Talk about damning with faint praise. Warren Buffett’s partner Charlie Munger is known for expressing his candid opinions on various subjects, and he has recently been critical of Valeant Pharmaceutical, saying the firm was clearly acting “immorally”. The firm is now under questioning by the Senate. See the letter to VRX here.
On Monday of this week, however, Munger came out swinging in defense of Valeant, arguing that while the company may be guilty of "moral lapses", it is "not Enron". The controversial pharma company, which has been under fire in recent months for its policy of buying up the rights to acute care drugs and then increasing the price dramatically, has been under attack by short-sellers who claim the firm is the next Enron.
Munger says Valeant is "not Enron", but it's also "not American Express"
Munger later reverted to form and also took a swipe at BIll Ackman in his comments on Monday, noting that Valeant is clearly guilty of moral lapses, and it's basic business model is threatened, so Valeant's current situation is nothing like Amex in the early 1960s.
ValueWalk's Raul Panganiban interviews Kirk Du Plessis, Founder and CEO of Option Alpha, and discuss Option Alpha and his general approach to investing. Q1 2021 hedge fund letters, conferences and more The following is a computer generated transcript and may contain some errors. Interview with Option Alpha's Kirk Du Plessis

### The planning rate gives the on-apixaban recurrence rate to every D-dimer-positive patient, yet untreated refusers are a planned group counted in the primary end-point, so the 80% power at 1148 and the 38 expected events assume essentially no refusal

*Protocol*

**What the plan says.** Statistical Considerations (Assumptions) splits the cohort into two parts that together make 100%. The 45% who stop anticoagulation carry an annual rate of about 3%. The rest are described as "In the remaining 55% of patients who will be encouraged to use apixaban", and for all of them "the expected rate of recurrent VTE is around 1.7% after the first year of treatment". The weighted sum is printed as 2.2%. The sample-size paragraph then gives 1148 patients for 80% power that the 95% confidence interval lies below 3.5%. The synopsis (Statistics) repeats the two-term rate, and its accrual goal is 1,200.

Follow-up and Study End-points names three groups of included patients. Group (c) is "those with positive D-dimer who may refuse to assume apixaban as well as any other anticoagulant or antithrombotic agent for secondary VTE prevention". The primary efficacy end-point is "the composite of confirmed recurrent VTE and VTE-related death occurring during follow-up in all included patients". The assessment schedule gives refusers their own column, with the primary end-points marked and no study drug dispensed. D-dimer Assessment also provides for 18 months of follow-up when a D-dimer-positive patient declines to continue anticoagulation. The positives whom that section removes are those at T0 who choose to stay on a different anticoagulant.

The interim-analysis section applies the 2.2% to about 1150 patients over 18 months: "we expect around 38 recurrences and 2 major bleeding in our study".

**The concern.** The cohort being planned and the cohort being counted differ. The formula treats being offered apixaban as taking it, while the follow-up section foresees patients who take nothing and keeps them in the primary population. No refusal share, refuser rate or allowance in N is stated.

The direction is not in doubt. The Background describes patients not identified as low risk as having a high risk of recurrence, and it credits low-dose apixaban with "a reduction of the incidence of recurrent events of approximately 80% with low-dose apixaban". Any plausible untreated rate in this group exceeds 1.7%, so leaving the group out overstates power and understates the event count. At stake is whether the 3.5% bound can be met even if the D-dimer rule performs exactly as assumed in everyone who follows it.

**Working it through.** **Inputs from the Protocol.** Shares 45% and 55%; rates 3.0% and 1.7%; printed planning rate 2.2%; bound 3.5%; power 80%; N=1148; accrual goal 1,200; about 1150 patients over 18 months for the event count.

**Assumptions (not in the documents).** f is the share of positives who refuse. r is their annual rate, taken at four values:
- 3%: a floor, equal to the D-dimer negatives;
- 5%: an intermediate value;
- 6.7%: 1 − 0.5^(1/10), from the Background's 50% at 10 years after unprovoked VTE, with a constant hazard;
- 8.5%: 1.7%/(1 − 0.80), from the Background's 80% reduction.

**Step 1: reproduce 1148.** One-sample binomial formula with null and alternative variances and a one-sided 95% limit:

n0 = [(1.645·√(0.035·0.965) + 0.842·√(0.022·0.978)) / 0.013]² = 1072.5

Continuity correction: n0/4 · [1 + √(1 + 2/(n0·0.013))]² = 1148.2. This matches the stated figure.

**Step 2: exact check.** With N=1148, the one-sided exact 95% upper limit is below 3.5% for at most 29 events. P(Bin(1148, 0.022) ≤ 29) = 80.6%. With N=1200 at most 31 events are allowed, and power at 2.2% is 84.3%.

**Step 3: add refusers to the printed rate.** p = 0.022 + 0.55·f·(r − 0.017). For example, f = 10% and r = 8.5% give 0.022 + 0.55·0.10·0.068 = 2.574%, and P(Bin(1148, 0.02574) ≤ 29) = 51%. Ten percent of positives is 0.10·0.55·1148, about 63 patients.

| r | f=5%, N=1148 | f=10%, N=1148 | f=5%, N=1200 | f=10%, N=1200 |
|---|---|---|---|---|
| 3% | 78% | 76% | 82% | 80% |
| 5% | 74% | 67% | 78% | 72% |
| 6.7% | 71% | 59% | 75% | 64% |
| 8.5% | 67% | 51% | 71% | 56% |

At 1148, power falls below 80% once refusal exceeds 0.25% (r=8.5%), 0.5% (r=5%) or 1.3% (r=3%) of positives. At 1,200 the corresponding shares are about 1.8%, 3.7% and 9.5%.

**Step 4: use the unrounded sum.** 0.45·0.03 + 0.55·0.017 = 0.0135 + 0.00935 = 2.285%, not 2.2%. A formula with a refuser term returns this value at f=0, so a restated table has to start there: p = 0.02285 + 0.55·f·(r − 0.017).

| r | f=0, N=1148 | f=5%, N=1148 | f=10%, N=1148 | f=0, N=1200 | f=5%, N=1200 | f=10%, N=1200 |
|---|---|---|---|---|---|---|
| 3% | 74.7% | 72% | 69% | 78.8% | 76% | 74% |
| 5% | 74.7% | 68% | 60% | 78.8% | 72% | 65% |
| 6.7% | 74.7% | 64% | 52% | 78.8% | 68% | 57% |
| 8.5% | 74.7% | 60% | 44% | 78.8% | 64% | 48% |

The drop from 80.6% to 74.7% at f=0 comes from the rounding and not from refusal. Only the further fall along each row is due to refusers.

Last week, Ackman, the founder of Pershing Square Capital Management, compared his firm’s investment in Valeant to the investment Buffett and Munger made in American Express five decades ago.
Of note, at the time, the credit-card firm's shares were hammered after warehouses owned by a subsidiary were involved in a missing salad oil scandal that resulted in hundreds of millions of dollars in industry losses and ultimately cost American Express around $60 million.
Munger argued that Ackman was making a flawed comparison. “American Express was defrauded. They were stupid. They weren’t immoral,” he noted.
“This goes way deeper than American Express,” he said, making reference to the current problems at Valeant. The “basic franchise [at Amex] wasn’t being hurt at all.”
On a historical note, Berkshire Hathaway first bought American Express shares in 1963 when its stock was off almost 50% following the “Great Salad Oil Scandal of 1963.” Buffett and Munger famously invested 40% of Berkshire's assets in Amex, and the stock moved up smartly shortly after they bought in.
Munger’s takeaway on Valeant is that it “is not as good as American Express was, and is not as bad as Enron."